In Poland a study (9) involving the Polish Rowing team sought to identify how spirulina would impact on the 19 athletes concluding that spirulina may protect athletes against a deficit in the immune function. Meanwhile in China, a study demonstrated in an animal study that spirulina helped boost immunity when subjects has been exposed to radiation. This is perhaps not surprising as spirulina is well known to be an effective food to help detox and was used in Chernobyl to detox people exposed to radiation.
FAQs on Spirulina.
Why not explore our FAQ page? The FAQ page covers the many conditions that we have researched. The Spirulina super food might help you or a loved one. Why not check out our FAQs? You can also learn more about Spirulina on our “What is Spirulina About?” page. Here we describe the history and its use over the centuries.
How Spirulina May Help Your Hay Fever
Those who take spirulina regularly say it helps mitigate their Hay Fever symptoms. A Turkish study (1) highlighted the evidence they found in how it is clinically effective with Allergic Rhinitis. better known as hay fever that can also cause inflammation of the sinuses. It also appears to help with Sinusitis.
Reducing Bad Cholesterol
Evidence exists demonstrating that Spirulina offers a natural way to reduce cholesterol and triglycerides*. A 2014 study (2) from Greece demonstrated that it significantly reduces high-density lipoprotein (HDL) “bad” cholesterol and does not impact on high-density lipoprotein (HDL) cholesterol, the so called “good” cholesterol.
Where To Buy
Where to buy a reliable well sourced spirulina? This page lists some of the suppliers that we recommend. We explain the importance of where you obtain spirulina supplies from in this click through. Getting that right is very important. We also have some suggestions for the amount you should take on this page.
Is Spirulina safe for me to take?
Most people have no problems taking Spirulina at all.* However, some people have nut, strawberry and seafood allergies. To understand spirulina better, and see how the spirulina super food might be helpful to you or your family, please refer to our page, “What is Spirulina About”?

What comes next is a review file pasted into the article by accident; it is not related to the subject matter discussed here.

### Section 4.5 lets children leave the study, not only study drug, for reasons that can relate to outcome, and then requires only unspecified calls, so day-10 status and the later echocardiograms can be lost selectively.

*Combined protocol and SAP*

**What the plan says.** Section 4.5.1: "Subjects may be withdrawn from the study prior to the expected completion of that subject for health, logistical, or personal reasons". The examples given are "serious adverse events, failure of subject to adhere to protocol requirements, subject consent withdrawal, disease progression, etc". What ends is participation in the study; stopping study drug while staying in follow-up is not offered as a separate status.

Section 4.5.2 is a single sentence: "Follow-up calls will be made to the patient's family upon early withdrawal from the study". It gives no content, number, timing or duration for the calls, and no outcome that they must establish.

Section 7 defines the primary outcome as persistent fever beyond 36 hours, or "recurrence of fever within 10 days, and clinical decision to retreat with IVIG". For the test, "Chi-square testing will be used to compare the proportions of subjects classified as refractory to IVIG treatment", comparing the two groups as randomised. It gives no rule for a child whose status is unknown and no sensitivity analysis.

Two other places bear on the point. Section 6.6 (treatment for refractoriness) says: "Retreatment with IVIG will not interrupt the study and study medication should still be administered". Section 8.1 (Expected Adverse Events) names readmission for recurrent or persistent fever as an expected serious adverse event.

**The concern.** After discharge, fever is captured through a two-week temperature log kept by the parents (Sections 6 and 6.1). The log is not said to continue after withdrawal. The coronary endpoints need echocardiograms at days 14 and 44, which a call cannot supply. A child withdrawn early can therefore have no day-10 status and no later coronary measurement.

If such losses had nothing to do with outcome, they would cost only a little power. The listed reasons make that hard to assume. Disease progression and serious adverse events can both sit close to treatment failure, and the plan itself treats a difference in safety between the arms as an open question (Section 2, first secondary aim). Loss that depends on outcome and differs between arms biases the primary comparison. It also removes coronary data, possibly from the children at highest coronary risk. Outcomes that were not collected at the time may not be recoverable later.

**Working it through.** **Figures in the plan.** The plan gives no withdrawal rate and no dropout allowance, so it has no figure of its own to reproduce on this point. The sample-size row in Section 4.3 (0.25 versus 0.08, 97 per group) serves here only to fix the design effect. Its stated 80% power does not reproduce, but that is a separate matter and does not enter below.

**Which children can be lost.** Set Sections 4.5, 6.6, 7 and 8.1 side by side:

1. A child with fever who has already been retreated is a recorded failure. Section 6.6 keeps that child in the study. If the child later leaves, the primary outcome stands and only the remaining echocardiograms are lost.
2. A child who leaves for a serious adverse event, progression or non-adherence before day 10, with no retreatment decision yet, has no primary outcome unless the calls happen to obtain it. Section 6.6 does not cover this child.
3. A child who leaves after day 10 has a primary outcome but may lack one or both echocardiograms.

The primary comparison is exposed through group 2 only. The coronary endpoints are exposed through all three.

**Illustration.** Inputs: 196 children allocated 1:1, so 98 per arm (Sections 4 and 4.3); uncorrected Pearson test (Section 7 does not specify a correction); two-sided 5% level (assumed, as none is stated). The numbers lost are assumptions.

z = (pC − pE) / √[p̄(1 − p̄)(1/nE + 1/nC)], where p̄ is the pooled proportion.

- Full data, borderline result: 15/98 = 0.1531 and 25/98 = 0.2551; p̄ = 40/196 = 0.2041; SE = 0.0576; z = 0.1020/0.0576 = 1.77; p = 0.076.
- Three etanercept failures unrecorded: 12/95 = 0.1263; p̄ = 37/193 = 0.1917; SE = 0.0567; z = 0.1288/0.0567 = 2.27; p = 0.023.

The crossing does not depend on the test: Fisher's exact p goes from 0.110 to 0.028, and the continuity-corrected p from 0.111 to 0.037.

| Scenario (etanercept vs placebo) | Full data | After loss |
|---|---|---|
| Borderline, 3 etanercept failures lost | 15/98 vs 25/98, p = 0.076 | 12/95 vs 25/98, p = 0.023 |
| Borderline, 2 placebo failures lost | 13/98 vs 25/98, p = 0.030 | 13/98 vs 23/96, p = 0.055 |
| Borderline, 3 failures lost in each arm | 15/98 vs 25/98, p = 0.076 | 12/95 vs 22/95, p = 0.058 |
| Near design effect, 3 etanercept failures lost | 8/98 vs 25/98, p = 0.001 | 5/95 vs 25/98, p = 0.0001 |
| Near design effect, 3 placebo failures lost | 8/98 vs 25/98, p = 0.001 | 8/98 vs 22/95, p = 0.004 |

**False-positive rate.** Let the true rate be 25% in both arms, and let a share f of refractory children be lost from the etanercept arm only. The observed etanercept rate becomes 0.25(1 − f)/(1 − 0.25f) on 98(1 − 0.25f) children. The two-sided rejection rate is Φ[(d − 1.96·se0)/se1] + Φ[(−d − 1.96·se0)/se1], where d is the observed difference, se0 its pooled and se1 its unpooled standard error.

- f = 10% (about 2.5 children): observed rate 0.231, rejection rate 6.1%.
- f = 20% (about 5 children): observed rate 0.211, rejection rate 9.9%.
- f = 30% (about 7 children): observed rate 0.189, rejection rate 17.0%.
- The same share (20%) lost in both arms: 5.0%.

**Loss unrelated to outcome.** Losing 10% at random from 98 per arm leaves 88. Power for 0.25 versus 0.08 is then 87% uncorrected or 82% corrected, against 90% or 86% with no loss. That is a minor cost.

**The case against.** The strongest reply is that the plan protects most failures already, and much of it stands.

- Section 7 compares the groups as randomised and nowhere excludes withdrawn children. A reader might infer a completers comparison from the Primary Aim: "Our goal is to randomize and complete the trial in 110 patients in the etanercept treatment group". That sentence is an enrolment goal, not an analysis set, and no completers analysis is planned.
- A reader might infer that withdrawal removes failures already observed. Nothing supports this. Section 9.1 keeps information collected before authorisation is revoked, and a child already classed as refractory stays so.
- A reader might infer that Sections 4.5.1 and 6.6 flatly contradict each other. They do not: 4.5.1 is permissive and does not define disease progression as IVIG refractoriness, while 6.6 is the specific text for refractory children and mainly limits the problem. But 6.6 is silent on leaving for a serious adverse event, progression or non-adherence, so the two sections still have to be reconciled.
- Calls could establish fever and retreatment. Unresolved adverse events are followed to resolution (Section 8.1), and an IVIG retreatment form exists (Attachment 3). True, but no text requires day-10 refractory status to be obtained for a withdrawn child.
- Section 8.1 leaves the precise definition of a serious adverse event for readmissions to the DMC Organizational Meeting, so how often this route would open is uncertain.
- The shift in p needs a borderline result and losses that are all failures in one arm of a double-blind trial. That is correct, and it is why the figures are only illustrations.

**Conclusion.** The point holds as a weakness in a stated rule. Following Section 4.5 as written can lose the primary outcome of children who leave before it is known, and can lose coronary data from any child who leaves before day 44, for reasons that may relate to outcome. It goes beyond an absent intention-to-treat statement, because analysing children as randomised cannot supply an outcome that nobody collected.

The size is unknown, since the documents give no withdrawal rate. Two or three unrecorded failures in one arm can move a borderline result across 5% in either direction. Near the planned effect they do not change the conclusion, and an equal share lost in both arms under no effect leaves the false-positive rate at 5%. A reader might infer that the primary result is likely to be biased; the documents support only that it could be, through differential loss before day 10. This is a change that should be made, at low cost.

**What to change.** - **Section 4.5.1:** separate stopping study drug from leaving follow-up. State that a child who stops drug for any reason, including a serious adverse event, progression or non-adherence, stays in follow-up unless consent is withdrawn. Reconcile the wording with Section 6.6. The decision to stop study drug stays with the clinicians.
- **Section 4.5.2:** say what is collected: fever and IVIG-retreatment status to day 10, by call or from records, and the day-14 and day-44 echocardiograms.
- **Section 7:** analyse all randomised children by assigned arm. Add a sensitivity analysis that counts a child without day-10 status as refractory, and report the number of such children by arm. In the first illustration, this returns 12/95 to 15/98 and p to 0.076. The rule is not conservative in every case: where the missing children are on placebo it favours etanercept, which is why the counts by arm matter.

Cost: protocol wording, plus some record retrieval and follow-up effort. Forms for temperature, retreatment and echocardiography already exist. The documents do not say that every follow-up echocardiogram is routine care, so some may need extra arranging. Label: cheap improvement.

(1) Hypolipidemic, Antioxidant & Anti-inflammatory Activities of Microalgae Spirulina Ruitang Deng & Te-Jin Chow
(2) The Hypolipidaemic Effects of Spirulina (Arthrospira Platensis) Supplementation in a Cretan Population. Elias E Mazokopakis , Ioannis K Starakis, Maria G Papadomanolaki, Niki G Mavroeidi, Emmanuel S Ganotakis
(3) The Antioxidant, Immunomodulatory, and Anti-Inflammatory Activities of Spirulina: An Overview
(4) Effects of Spirulina on Allergic Rhinitis, Cingi, Conk-Dalay M, Cakli H, Bal C., Department of of ENT, Eskisehir Osmangazi University Medical Faculty, Eskisehir, Turkey
(5) Anti-inflammatory & Antihyperalgesic Activity of C-phycocyanin
(6) C-phycocyanin Confers Protection Against Oxalate-Mediated Oxidative Stress & Mitochondrial Dysfunctions in MDCK Cells. Shukkur M Farooq, Nithin B Boppana, Asokan Devarajan, Shamala D Sekaran , Esaki M Shankar , Chunying Li , Kaliappan Gopal, Sazaly A Bakar , Harve S Karthik, Abdul S Ebrahim
(7) C-phycocyanin: A Biliprotein With Antioxidant, Anti-Inflammatory and Neuroprotective Effects. Ch Romay , R González, N Ledón, D Remirez, V Rimbau
(8) The effects of Spirulina on anemia & immune function in senior citizens. Carlo Selmi, Patrick SC Leung, Laura Fischer Bruce German, Chen-Yen Yang, Thomas P Kenny, Gerry R Cysewski, & M Eric Gershwin
(9) An Attempt to Induce an Immunomodulatory Effect in Rowers with Spirulina Extract. Artur Juszkiewicz, Piotr Basta, Elżbieta Petriczko, Bogusław Machaliński, Jerzy Trzeciak, Karolina Łuczkowska, & Anna Skarpańska-Stejnborn
*Nothing on this website should be interpreted as personal medical advice. Always consult a qualified Doctor or health care professional before changing anything related to your healthcare.
*Please see the About page for the references